Poverty May Be Worse Than In 'Official' Count
The number of Americans living in poverty totaled 46.2 million in 2010 — or 49.1 million. Both figures come from the federal government. So which number is accurate and why the discrepancy?
The “official” poverty rate from the U.S. Census Bureau came out last month and showed 46.2 million people were poor, or 15.1 percent, the largest number in the 52 years the bureau has been estimating poverty rates. But a new “supplemental poverty measure” that Census and the U.S. Bureau of Labor Statistics released yesterday showed a higher figure of 49.1 million, or 16 percent.
As Stateline reported last year, there have been concerns for decades that the way the federal government comes up with the poverty level, using a process unchanged since 1963, is outdated because it counts only cash income. Advocates for the poor have argued that poverty counts would be much higher if the cost of housing, child care and other expenses, which are currently excluded, were factored in.
Conservatives, on the other hand, have long argued that if safety-net programs such as food stamps, housing vouchers and child-care subsidies were taken into account, which they currently aren’t, the poverty rate would be much lower.
The new supplemental poverty measure, based on recommendations from the National Academy of Sciences, suggests that in some ways, both objections are valid.
The official count relies heavily on the cost of the minimum food diet in 1963 and multiplies that number by three, because in 1963 people spent about one-third of their incomes on food. Today, it’s more like one-seventh, experts from Census said during a briefing at the Brookings Institution, in Washington, D.C., where the new numbers were released.
The new supplemental poverty measure finds more poor in the Northeast and West, largely because this formula takes into account regional differences in prices and housing, and prices tend to be higher in those areas, explains Kathleen Short, a research economist at the Census Bureau and author of the new report.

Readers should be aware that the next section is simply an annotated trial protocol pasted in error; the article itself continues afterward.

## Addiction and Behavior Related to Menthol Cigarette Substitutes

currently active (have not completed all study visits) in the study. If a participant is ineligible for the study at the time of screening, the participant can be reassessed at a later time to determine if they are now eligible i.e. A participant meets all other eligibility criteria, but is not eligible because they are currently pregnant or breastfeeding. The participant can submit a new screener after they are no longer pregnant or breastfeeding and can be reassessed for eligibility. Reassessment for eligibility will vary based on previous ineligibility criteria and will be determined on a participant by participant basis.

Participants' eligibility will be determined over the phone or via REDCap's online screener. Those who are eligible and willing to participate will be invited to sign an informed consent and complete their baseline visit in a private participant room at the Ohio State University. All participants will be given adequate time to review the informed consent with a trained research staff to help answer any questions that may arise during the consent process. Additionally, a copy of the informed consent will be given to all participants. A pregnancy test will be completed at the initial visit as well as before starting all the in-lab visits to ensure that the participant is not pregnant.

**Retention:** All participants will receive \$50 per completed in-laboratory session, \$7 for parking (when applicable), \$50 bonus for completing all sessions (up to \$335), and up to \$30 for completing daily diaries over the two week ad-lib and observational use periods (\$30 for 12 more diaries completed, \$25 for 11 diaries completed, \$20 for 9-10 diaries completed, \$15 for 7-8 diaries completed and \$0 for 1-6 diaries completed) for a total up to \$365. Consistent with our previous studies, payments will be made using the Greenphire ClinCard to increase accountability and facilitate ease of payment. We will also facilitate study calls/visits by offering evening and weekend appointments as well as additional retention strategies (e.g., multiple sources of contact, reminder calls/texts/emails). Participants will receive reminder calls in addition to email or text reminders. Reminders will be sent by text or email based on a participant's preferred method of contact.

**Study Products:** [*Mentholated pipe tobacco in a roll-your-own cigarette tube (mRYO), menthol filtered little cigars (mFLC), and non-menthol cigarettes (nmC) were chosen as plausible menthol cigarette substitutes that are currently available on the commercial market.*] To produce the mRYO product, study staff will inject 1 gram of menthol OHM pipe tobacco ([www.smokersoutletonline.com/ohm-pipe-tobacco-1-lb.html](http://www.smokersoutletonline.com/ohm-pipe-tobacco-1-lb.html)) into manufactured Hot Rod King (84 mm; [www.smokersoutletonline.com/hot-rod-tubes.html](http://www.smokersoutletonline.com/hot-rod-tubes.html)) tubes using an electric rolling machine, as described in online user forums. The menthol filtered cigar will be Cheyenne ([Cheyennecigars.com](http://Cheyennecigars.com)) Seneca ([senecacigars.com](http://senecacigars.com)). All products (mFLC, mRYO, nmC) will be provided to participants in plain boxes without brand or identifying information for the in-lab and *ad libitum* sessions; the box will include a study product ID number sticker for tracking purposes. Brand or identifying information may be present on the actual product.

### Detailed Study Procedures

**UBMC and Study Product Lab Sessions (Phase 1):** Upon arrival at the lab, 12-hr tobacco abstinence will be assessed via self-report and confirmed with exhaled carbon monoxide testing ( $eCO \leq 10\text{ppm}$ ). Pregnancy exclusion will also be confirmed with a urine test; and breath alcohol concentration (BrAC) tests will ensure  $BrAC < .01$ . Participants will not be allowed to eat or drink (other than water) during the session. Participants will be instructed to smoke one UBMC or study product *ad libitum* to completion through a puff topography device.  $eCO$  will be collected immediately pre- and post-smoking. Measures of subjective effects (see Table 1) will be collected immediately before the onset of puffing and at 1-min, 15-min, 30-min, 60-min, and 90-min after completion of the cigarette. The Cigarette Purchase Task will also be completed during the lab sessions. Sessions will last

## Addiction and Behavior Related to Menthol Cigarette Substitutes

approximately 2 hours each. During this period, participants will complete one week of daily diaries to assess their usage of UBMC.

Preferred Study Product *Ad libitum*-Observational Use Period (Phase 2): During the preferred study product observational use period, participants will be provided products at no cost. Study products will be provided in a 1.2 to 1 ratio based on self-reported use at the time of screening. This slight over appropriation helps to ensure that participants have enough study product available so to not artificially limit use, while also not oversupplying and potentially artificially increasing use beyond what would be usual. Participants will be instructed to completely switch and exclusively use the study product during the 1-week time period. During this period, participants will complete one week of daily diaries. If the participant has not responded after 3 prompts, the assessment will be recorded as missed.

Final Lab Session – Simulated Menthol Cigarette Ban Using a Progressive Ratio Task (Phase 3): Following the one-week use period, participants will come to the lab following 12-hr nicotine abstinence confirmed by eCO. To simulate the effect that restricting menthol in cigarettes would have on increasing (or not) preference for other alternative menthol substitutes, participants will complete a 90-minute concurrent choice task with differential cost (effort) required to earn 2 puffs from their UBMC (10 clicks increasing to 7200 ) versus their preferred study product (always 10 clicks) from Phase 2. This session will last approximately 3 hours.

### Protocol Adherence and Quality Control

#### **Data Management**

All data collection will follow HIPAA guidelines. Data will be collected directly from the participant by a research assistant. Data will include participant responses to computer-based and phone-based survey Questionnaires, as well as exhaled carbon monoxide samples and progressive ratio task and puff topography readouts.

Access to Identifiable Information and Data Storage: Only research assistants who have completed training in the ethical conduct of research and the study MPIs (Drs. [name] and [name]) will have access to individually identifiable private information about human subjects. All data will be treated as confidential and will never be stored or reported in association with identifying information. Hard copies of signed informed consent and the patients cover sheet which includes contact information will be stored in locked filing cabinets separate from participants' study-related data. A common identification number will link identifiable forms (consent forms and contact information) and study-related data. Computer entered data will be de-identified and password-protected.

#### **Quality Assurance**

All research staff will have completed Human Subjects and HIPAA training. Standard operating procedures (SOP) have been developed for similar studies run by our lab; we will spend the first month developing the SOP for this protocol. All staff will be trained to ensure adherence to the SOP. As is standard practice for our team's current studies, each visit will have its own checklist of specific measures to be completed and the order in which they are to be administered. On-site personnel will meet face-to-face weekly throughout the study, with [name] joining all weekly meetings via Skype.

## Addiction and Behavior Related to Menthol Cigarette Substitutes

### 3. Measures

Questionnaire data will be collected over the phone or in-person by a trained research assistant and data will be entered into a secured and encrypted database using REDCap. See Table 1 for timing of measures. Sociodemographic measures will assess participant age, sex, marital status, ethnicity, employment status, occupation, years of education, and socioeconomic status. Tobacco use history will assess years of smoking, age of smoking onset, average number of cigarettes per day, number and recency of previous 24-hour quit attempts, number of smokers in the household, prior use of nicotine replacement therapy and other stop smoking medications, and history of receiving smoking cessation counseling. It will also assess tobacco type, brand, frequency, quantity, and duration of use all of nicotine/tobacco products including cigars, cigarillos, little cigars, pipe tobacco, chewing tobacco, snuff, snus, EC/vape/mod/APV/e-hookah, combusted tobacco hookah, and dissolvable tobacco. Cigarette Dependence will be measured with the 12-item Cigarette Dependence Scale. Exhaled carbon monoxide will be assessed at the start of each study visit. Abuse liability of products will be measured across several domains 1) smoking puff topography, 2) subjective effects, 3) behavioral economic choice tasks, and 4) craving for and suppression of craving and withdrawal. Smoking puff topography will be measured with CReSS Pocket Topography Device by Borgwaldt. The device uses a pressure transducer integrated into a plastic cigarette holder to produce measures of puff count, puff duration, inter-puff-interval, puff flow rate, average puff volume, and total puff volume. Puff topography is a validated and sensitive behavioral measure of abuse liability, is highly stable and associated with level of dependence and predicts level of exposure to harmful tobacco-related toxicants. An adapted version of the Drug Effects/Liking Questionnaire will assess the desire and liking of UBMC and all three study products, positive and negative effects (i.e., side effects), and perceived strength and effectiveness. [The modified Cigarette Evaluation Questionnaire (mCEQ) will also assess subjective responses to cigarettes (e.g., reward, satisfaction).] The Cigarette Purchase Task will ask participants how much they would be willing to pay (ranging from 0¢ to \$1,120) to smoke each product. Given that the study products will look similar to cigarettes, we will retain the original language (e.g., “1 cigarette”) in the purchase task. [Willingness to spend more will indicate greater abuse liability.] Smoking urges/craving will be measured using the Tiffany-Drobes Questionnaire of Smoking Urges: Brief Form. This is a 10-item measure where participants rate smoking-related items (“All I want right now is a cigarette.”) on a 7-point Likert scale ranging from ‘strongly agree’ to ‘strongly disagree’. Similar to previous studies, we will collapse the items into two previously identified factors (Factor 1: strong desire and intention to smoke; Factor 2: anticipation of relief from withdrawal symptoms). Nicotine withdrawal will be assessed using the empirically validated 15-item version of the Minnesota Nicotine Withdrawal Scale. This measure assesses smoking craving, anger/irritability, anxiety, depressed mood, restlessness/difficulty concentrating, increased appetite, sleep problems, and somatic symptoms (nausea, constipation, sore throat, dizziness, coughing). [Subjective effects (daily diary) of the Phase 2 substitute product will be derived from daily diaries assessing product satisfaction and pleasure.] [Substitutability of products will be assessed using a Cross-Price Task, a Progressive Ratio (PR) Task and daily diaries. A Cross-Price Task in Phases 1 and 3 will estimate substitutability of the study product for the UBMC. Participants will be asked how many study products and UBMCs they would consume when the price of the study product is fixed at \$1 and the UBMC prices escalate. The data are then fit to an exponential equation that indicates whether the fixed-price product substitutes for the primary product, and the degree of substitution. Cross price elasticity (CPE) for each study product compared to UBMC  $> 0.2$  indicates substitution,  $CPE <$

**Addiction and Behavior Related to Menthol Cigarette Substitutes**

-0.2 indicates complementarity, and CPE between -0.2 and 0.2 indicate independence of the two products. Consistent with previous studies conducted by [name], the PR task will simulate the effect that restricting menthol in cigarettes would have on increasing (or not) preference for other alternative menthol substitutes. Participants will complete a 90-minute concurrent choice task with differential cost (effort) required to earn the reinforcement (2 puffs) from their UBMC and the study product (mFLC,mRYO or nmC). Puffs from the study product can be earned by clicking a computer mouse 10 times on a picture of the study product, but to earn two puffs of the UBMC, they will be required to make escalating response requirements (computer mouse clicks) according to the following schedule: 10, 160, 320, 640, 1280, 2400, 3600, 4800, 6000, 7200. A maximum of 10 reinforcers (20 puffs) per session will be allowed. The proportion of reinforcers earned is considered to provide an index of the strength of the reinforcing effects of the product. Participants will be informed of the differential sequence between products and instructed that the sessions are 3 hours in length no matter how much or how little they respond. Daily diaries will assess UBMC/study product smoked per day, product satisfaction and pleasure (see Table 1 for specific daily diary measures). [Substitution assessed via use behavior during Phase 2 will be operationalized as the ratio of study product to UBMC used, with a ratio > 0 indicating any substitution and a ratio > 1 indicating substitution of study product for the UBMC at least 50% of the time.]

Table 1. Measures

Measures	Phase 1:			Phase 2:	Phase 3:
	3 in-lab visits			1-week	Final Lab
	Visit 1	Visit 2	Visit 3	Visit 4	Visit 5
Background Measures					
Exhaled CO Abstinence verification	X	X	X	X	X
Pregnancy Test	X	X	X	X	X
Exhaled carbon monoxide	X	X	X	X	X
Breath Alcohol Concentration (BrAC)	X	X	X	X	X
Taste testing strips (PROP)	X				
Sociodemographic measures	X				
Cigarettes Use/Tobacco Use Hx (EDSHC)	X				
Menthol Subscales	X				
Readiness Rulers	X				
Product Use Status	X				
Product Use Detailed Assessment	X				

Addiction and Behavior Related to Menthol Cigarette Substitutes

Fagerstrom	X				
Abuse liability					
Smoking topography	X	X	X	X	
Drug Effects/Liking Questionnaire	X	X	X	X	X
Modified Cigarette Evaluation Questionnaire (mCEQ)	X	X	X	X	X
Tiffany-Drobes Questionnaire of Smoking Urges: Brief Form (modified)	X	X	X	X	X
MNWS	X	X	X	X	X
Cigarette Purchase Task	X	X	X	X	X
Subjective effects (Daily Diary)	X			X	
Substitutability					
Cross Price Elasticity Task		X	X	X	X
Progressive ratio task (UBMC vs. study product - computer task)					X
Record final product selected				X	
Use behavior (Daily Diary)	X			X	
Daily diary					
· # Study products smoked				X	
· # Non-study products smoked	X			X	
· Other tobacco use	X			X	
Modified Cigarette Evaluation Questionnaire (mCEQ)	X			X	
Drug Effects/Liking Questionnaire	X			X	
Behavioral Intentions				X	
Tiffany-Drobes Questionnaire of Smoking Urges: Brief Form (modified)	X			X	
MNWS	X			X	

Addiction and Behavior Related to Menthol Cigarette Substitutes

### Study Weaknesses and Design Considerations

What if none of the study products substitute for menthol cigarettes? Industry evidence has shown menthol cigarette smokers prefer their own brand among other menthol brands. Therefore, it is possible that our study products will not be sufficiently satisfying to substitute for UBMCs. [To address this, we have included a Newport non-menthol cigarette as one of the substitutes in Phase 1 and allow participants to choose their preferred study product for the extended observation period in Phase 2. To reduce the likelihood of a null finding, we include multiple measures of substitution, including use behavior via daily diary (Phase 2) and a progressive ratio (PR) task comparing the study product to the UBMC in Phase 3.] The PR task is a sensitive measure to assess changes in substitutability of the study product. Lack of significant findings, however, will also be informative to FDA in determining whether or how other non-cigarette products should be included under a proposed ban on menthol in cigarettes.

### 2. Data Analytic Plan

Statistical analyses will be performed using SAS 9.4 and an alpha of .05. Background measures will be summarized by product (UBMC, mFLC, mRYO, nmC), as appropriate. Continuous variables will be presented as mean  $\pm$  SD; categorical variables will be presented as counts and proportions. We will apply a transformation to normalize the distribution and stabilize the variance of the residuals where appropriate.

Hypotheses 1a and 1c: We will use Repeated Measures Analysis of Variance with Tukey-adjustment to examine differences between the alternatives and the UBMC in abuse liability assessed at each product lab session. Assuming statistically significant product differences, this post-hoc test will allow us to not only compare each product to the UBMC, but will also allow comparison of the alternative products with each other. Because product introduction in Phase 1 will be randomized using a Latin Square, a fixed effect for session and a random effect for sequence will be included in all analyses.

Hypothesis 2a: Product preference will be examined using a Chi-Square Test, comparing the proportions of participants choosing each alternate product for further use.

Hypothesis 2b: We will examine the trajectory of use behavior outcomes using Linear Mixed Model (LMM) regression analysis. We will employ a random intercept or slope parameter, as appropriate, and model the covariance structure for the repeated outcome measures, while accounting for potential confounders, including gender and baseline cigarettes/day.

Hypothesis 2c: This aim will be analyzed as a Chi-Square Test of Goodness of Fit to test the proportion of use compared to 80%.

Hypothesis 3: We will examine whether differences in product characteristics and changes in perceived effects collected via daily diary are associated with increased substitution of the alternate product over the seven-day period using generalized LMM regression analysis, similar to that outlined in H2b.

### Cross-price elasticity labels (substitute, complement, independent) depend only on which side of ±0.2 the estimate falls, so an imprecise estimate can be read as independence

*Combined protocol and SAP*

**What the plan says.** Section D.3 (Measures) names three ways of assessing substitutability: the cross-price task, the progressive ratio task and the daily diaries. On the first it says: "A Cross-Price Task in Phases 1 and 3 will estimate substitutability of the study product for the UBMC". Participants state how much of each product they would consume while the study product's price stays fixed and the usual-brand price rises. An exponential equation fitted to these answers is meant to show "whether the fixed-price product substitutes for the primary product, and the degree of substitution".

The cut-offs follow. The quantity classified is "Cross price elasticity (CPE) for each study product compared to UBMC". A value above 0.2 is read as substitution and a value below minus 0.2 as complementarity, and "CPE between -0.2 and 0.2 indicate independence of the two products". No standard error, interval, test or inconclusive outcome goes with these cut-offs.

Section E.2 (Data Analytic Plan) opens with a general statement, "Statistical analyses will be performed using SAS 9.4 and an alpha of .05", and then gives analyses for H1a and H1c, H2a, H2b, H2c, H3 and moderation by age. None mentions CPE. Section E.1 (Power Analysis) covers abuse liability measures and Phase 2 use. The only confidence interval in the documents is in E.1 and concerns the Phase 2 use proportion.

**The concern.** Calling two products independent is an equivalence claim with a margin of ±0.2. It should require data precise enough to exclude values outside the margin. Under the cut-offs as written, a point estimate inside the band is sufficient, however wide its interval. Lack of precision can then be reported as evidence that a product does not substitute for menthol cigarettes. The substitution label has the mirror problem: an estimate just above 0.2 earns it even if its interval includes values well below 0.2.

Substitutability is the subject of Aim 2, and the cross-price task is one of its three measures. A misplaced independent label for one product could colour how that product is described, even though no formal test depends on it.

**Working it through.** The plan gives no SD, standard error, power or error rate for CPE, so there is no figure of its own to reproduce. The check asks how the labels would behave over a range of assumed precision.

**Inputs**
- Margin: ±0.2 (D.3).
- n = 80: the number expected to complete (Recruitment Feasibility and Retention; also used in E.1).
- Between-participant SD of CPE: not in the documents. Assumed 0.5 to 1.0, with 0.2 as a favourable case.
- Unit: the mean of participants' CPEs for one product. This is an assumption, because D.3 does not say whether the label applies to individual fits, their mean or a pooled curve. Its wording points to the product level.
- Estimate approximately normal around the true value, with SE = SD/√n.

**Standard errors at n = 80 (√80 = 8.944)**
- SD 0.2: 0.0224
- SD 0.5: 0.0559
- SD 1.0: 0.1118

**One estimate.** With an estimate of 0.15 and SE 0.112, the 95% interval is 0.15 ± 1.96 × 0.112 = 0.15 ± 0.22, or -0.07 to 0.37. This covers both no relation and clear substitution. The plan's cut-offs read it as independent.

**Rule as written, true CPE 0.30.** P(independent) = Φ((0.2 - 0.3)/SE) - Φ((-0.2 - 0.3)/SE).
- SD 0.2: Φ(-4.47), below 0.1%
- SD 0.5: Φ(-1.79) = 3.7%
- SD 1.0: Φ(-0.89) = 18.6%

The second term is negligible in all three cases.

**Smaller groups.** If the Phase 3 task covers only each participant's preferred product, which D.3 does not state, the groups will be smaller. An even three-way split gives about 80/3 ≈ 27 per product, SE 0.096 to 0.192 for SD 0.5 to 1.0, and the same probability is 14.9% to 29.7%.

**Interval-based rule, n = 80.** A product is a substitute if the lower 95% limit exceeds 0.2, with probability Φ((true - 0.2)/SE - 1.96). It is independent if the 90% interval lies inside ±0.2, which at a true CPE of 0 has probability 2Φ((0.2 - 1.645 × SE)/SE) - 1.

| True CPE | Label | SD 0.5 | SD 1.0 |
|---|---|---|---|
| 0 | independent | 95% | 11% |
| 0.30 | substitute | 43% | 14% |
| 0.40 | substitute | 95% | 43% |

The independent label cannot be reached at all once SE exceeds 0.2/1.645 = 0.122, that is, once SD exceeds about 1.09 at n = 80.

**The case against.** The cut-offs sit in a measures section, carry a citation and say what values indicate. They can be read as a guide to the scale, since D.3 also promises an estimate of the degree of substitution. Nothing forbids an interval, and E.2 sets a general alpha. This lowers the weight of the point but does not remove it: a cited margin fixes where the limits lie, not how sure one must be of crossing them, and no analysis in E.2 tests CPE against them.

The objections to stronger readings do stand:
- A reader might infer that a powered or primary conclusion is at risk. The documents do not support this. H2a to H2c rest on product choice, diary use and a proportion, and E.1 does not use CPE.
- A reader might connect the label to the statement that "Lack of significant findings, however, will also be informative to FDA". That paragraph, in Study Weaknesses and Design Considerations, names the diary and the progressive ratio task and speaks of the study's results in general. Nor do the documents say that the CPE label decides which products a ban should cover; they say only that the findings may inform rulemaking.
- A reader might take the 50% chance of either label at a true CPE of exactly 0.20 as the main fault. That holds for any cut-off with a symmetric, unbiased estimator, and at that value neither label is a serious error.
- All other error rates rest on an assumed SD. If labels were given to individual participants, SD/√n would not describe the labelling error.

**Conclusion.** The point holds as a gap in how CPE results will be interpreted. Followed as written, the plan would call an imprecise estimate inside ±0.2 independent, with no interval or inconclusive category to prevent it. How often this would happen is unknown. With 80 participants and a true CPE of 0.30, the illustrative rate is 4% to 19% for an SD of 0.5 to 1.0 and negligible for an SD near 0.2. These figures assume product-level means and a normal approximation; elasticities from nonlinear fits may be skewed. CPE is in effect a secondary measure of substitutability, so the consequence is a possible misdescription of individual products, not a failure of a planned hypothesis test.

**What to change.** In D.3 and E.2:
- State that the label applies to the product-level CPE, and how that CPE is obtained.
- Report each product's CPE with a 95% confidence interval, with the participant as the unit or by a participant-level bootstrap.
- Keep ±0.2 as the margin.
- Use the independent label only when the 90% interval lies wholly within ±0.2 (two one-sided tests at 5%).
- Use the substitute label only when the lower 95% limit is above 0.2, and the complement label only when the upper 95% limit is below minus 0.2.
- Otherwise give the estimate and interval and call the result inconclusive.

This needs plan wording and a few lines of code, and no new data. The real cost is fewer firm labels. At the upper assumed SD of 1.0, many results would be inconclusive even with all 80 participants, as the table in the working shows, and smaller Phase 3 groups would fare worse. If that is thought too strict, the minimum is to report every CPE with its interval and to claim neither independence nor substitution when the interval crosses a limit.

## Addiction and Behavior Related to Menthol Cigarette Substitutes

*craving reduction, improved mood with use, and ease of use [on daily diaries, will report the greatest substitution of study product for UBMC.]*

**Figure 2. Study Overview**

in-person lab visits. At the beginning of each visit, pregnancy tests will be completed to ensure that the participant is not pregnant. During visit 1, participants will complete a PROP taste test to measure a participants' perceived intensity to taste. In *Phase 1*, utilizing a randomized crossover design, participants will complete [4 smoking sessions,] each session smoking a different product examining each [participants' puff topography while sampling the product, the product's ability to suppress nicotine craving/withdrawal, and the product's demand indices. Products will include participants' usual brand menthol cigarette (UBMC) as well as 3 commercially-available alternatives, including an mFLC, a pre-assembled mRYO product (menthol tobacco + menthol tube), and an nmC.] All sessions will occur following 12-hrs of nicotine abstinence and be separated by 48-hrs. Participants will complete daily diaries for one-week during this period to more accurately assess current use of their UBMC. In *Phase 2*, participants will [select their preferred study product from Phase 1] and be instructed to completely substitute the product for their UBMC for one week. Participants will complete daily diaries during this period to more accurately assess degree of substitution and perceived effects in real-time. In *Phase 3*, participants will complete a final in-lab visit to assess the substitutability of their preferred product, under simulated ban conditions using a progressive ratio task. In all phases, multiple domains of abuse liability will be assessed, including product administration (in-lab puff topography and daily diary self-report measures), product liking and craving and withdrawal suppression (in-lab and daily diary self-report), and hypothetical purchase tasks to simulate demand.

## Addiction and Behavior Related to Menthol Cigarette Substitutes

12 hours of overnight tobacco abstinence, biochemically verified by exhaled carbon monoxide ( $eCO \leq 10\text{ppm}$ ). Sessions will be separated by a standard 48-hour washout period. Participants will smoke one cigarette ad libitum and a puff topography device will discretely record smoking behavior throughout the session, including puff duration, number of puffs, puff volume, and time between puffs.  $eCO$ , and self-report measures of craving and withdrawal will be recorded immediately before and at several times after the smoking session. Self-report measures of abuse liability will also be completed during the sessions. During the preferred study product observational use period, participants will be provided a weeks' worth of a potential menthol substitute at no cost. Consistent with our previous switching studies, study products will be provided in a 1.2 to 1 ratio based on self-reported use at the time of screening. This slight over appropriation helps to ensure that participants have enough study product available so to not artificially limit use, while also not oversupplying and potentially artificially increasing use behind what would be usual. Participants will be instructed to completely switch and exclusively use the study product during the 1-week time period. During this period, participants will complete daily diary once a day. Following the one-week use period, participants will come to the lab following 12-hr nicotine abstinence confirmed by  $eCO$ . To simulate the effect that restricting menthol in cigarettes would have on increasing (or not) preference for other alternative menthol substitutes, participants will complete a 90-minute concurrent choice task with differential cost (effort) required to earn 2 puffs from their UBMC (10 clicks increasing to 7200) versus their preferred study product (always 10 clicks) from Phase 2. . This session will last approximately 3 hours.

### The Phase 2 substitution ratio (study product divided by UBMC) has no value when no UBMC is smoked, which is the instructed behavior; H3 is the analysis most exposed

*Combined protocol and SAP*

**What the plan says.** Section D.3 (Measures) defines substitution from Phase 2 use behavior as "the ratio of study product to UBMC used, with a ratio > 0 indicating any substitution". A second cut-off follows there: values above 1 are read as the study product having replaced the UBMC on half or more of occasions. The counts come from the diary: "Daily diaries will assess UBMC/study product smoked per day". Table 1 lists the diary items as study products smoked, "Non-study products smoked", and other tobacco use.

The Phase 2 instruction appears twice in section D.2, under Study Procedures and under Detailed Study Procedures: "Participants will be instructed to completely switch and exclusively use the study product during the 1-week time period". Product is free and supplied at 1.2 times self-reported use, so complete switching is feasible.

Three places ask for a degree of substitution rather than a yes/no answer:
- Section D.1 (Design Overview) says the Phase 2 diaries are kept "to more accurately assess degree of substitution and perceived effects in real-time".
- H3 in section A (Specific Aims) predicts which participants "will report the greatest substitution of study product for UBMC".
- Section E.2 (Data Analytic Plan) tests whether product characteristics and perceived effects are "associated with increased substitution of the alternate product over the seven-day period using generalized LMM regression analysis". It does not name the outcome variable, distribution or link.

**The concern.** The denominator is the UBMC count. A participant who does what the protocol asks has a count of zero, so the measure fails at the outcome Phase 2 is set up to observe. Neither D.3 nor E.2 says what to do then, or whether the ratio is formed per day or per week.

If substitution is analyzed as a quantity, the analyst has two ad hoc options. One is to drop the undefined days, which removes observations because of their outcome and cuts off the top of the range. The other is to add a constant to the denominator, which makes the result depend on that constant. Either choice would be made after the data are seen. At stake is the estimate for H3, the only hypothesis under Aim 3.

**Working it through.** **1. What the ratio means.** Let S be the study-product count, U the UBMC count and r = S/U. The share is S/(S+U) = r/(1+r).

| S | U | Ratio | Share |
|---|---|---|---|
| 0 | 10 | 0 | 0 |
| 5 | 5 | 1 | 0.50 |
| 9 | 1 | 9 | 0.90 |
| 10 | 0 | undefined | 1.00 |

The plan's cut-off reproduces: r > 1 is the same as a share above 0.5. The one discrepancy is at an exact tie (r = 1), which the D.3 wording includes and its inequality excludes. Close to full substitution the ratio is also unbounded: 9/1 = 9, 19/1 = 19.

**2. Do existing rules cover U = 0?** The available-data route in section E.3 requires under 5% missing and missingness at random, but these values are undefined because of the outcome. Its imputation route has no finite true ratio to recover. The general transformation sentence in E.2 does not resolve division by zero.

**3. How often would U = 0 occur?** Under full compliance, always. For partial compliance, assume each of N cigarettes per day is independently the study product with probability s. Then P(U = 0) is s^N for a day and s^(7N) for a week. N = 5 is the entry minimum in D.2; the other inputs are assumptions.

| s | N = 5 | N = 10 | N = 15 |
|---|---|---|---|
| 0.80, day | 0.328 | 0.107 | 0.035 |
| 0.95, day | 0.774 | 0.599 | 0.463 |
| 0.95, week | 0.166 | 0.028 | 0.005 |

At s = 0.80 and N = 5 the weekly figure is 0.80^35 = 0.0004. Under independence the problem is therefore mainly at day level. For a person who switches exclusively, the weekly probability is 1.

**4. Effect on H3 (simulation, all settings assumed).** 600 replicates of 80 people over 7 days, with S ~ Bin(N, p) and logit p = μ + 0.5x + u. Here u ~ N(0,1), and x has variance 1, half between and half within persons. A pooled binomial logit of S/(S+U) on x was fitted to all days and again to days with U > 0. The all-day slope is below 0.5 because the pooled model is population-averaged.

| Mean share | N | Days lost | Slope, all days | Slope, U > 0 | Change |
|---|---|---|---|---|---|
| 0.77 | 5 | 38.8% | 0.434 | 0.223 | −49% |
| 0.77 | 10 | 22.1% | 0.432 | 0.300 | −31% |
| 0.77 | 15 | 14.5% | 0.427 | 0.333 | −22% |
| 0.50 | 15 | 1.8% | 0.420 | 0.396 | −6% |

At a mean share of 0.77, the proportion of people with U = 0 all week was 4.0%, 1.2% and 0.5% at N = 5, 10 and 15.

The new figures also show more elderly people and fewer children in poverty compared to the count released in September. Including benefits such as food stamps and the Earned Income Tax Credit lowers the poverty rate of children under 18 years to 18.2 percent, less than the 22.5 percent rate under the official count.
Factoring in out-of-pocket medical expenses helped to produce a higher poverty rate for those over 65 years of age, bumping up the rate to 15.9 percent, much higher than the official count of 9 percent for this group.
Government officials make clear that the new measure “complements but does not replace” the nation’s official poverty figures released in September. The lower official numbers are still the ones that states and the federal government will use when figuring out how poor someone has to be to qualify for programs to help the needy.
This article originally appeared on Stateline.org, a nonpartisan, nonprofit news service of the Pew Center on the States that reports and analyzes trends in state policy. It is reprinted here with permission.
Pamela M. Prah writes on social policy for Stateline.org. She is a veteran Washington reporter and is an adjunct journalism professor at American University.